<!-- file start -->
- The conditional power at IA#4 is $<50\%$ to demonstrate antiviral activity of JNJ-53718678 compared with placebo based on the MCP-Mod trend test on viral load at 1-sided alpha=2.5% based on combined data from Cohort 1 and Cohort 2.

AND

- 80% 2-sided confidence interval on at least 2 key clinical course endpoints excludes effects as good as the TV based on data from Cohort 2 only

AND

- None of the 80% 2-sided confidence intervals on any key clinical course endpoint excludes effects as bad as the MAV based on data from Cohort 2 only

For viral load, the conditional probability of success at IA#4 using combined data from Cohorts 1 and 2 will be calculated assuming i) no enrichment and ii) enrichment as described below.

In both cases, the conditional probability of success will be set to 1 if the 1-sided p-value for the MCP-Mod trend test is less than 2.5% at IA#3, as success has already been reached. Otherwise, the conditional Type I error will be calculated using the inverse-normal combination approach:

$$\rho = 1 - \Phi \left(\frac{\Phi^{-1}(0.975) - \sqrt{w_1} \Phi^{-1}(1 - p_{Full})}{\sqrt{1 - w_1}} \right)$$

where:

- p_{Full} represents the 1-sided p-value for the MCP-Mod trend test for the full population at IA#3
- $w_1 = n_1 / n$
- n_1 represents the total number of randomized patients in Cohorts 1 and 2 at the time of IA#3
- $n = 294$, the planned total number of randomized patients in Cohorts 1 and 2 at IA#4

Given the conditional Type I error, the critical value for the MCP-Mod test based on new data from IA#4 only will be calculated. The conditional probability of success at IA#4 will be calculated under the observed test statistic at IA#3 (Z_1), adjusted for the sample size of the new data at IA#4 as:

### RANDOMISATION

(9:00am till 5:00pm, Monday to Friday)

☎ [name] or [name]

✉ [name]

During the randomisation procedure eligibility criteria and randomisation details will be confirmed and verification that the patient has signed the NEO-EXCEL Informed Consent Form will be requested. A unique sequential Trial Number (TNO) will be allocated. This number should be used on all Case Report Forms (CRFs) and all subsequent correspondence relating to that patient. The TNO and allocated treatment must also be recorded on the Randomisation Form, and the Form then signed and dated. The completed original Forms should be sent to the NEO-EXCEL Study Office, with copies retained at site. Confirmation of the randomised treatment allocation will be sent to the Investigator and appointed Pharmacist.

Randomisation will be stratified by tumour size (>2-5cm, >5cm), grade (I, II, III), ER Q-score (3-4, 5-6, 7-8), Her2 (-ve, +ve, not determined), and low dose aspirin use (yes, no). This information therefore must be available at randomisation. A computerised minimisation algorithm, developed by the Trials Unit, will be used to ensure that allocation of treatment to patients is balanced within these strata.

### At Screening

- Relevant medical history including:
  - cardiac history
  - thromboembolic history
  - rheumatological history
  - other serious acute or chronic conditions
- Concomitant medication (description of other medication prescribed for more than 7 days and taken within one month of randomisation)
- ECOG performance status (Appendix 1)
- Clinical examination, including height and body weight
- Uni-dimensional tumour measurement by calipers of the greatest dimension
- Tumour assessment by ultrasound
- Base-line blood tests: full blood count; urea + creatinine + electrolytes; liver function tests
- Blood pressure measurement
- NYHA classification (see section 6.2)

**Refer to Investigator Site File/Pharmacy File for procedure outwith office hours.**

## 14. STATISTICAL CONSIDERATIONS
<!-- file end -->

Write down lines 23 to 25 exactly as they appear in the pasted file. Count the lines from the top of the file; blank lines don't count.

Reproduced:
  - cardiac history
  - thromboembolic history
  - rheumatological history